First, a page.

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We Can't Succumb to Trump Fatigue. The Threat Is Too Real, and Too Near

January 23, 2020

By Joe Rothstein

Page 3 of my copy of today’s New York Times included an article about a 3-year-old British boy who does math, can explain scientific concepts such as why rain falls, and scored 142 on a test where 145 is considered “genius.”

Page 11 described an outpouring of financial support to save five starving lions in an underfunded Sudan zoo. Pages A22 and A23 told the story of how a Tibetan entrepreneur has rebuilt a rusting paper mill in Old Town, Maine, restoring opportunity to a town of 7,500.

The obituaries featured the career of Terry Jones, one of the founders of the Monty Python comedy troupe. In its early form, the troupe appeared on British TV as “Monty Python’s Flying Circus” which, as the Times describes it, “consisted of absurdist sketches that spoke to the rampant illogic of life and society.”

Jones played characters like an organist who wore no clothes, and the “Amazing Mystico,” who could build buildings by hypnosis. The Python troupe eventually migrated into “Spamalot,” a show so popular it ran on Broadway for four years.

Why am I mentioning all of this? Because I have Trump fatigue. Although Trump would reject the notion, he is not the center of the universe. There’s life that does not involve Trump, or relate to Trump. I found comfort this morning in racing past the Trump headlines.


I have to admit that a few Trump stories did catch my eye. Like the one about how, at Davos, Trump presented daughter Ivanka as a principal, second in importance only to himself. Trump considers the presidency a family business, and what better opportunity to make deals with foreign governments and corporate goliaths? “Under Ivanka’s leadership, our Pledge to America’s Workers has become a full-blown national movement,” Trump told the money-buckets crowd.” Who knew how important Ivana was to U.S. workers? Somehow, I’ve missed the movement.

On page 20 I found an article about the suit the District of Columbia has brought against the Trump inaugural committee for violating a law that prohibits self-dealing by non-profit organizations. The story relates how the Trump committee paid jaw-dropping amounts to Trump’s Washington, D.C. hotel. Example: $175,000 to use a ballroom another non-profit had just rented for $5,000. And $300,000 for a private reception to honor Trump’s children. This should come as no surprise, not after Trump’s Foundation lost a New York suit in which the president admitted misusing charitable funds to help his 2016 presidential campaign, to pay off business debts and to commission portraits of himself.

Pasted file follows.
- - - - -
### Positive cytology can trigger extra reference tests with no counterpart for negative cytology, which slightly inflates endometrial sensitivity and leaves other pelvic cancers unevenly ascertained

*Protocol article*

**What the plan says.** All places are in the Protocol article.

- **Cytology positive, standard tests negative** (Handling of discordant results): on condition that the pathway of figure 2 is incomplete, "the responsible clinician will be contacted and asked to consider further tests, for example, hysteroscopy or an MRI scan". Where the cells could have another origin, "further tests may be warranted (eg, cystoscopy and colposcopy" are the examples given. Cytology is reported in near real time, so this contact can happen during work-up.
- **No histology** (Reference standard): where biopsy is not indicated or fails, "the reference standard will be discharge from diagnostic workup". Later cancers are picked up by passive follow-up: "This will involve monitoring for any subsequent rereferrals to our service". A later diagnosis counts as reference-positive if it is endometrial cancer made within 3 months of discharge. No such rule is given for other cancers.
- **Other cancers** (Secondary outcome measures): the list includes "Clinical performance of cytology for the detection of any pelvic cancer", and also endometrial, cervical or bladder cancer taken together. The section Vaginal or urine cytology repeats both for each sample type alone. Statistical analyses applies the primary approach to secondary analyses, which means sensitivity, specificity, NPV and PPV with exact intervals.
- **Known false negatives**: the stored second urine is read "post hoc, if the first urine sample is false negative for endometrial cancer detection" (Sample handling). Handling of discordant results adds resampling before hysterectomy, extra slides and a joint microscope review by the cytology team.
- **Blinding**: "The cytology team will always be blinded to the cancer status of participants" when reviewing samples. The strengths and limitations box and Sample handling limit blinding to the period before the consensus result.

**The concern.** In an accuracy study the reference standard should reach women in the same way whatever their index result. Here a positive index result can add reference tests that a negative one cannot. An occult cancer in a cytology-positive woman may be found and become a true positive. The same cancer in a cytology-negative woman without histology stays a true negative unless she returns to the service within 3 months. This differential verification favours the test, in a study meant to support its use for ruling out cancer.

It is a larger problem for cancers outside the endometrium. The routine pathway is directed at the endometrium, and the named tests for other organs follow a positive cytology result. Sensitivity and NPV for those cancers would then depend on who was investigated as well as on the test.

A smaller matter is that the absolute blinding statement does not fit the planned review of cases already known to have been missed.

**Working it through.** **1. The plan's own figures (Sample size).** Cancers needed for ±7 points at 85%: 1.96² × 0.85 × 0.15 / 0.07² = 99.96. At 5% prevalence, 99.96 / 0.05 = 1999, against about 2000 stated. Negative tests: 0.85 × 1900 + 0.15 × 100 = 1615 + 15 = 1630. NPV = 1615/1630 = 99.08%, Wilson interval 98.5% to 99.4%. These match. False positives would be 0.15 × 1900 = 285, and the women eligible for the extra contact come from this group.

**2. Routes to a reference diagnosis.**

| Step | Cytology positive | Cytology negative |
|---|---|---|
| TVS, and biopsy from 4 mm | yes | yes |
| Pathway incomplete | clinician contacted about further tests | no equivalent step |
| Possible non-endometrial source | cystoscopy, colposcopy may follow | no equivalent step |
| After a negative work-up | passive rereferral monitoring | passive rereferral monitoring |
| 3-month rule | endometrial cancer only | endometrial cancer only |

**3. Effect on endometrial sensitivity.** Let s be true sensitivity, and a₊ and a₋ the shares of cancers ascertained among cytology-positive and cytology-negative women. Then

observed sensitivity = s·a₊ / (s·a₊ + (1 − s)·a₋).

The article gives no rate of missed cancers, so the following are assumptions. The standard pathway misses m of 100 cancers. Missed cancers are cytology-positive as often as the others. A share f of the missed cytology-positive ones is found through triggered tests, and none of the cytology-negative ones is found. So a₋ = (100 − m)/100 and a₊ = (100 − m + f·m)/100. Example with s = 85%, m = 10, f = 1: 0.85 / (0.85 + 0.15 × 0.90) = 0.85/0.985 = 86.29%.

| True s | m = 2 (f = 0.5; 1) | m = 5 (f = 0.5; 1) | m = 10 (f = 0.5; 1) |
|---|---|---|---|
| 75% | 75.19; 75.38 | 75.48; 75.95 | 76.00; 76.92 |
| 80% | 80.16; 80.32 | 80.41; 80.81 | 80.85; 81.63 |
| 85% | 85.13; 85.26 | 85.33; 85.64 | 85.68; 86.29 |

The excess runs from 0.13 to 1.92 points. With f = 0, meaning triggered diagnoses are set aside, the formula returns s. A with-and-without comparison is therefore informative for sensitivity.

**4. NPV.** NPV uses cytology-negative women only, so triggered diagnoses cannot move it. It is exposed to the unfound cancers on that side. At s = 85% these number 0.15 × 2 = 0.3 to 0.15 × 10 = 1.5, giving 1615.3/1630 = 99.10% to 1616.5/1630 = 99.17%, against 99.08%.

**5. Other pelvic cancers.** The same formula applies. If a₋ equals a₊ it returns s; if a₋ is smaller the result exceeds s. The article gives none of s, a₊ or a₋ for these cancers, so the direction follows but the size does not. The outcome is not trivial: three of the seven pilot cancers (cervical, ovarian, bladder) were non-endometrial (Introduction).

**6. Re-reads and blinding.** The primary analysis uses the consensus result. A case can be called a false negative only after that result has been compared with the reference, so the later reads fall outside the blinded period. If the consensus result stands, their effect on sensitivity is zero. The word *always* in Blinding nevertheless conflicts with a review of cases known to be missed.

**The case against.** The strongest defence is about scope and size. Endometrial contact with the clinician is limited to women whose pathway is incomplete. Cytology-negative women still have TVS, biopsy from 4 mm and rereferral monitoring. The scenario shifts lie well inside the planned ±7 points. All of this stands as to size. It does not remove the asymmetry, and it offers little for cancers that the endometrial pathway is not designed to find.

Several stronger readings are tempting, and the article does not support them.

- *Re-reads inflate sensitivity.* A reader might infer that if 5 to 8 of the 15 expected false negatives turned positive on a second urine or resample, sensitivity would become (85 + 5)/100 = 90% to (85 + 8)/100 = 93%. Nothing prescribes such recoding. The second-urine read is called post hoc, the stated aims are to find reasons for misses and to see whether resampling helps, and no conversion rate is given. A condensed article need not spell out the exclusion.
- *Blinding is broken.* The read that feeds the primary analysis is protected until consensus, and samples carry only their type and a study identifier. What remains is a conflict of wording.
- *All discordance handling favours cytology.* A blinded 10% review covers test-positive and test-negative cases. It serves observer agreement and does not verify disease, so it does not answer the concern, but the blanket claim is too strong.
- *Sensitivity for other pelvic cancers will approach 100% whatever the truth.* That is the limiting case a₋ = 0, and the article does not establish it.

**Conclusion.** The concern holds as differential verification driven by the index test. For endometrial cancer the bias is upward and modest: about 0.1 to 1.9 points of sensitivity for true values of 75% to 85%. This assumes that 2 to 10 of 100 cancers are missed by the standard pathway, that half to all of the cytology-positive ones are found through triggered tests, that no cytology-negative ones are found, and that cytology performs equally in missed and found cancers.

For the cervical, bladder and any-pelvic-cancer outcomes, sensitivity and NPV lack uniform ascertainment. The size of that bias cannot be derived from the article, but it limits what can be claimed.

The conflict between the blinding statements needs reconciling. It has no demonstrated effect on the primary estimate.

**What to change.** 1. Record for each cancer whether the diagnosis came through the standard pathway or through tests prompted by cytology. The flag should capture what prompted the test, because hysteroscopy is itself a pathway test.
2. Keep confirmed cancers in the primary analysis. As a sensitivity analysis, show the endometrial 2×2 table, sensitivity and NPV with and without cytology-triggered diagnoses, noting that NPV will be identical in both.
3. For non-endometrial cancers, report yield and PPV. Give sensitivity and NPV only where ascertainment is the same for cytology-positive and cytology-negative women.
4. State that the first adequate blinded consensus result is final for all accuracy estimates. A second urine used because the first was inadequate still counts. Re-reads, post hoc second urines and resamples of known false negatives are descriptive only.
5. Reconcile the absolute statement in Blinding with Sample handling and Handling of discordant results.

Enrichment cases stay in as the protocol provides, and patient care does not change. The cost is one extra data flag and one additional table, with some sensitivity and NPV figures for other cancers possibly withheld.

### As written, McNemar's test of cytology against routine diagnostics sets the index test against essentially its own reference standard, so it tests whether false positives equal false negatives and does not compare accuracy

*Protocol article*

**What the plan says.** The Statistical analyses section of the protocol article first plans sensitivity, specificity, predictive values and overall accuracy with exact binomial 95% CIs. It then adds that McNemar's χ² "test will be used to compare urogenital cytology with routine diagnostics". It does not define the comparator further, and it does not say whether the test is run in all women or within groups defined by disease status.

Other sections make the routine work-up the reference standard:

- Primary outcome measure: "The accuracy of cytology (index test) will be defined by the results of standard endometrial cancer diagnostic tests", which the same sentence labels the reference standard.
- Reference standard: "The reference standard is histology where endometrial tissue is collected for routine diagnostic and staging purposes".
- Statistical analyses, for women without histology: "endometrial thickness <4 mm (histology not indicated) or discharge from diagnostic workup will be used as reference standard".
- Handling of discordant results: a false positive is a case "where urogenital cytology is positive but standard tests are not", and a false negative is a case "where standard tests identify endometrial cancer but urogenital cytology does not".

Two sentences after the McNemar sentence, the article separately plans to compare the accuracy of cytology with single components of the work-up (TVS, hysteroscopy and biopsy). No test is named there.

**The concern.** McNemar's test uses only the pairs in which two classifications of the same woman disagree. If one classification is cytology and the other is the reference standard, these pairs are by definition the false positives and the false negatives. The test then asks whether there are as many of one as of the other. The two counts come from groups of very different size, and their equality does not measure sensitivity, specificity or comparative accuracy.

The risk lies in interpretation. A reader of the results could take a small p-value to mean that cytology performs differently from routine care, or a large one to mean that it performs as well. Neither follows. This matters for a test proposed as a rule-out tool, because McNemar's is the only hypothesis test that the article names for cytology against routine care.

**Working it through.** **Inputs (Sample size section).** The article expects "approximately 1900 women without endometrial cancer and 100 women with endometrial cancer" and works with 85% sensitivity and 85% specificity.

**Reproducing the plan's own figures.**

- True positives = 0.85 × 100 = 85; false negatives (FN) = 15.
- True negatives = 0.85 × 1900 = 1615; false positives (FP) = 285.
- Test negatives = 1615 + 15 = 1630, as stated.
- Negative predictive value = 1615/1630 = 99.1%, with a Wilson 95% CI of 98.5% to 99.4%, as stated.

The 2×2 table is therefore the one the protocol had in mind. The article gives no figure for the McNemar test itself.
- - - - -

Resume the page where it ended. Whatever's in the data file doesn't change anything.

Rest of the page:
I once lived in Alaska and have retained a lifelong affection and attachment to the state. So, I couldn’t possibly ignore this headline on today’s New York Times op-ed page, “What if Trump Gave Alaska to Putin?” Times columnist Nicholas Kristoff refers to a passage in a 2018 book by Trump’s lawyer, Alan Dershowitz. “Assume Putin decides to ‘retake’ Alaska the way he ‘retook’ Crimea,” Dershowitz wrote. “Assume further that a president allows him to do it, because he believed that Russia has a legitimate claim to ‘its’ original territory.” Even that would not merit impeachment and removal by Dershowitz’s standards."

That’s essentially the argument that Trump and his legal team are making during the impeachment trial to justify his behavior. And it’s quite explicit. A sitting president cannot be questioned about actions he takes regarding foreign affairs. A president cannot be charged with a crime, or even investigated. A president has no duty to share official documents with Congress, or answer subpoenas, or allow anyone to cooperate with Congress or its committees.

In a separate court action in New York recently, lawyers for President Trump argued that he really could shoot someone on Fifth Avenue and not be held accountable. All that’s missing here is the claim that Donald J. Trump is the president for life, a concept that Trump has publicly floated more than once.

I tried to look away this morning while reading the newspaper. But ultimately, I could not. None of us can. None of us has the luxury of ignoring this invasion into our nation of laws by a totally alien culture by a clown who thinks he’s king.

As weary as I am of him, Trump fatigue is not an option. Not for me. Not any of us.

(Joe Rothstein’s new political thriller, “The Salvation Project,” is now available through all on-line book sellers and most independent book stores. Rothstein may be contacted at

Joe Rothstein is editor of U.S. Politics Today. His career in politics spans 35 years, as a strategist and media producer in more than 200 campaigns for political office and for many political causes. He was a pioneer in professional political consulting and one of the founding members of the American Association of Political Consultants. During his career Mr. Rothstein has served as editor of the Pulitzer Prize-winning Anchorage Daily News and adjunct professor at George Washington University's Graduate School of Political Management. He has a master's degree in journalism from UCLA.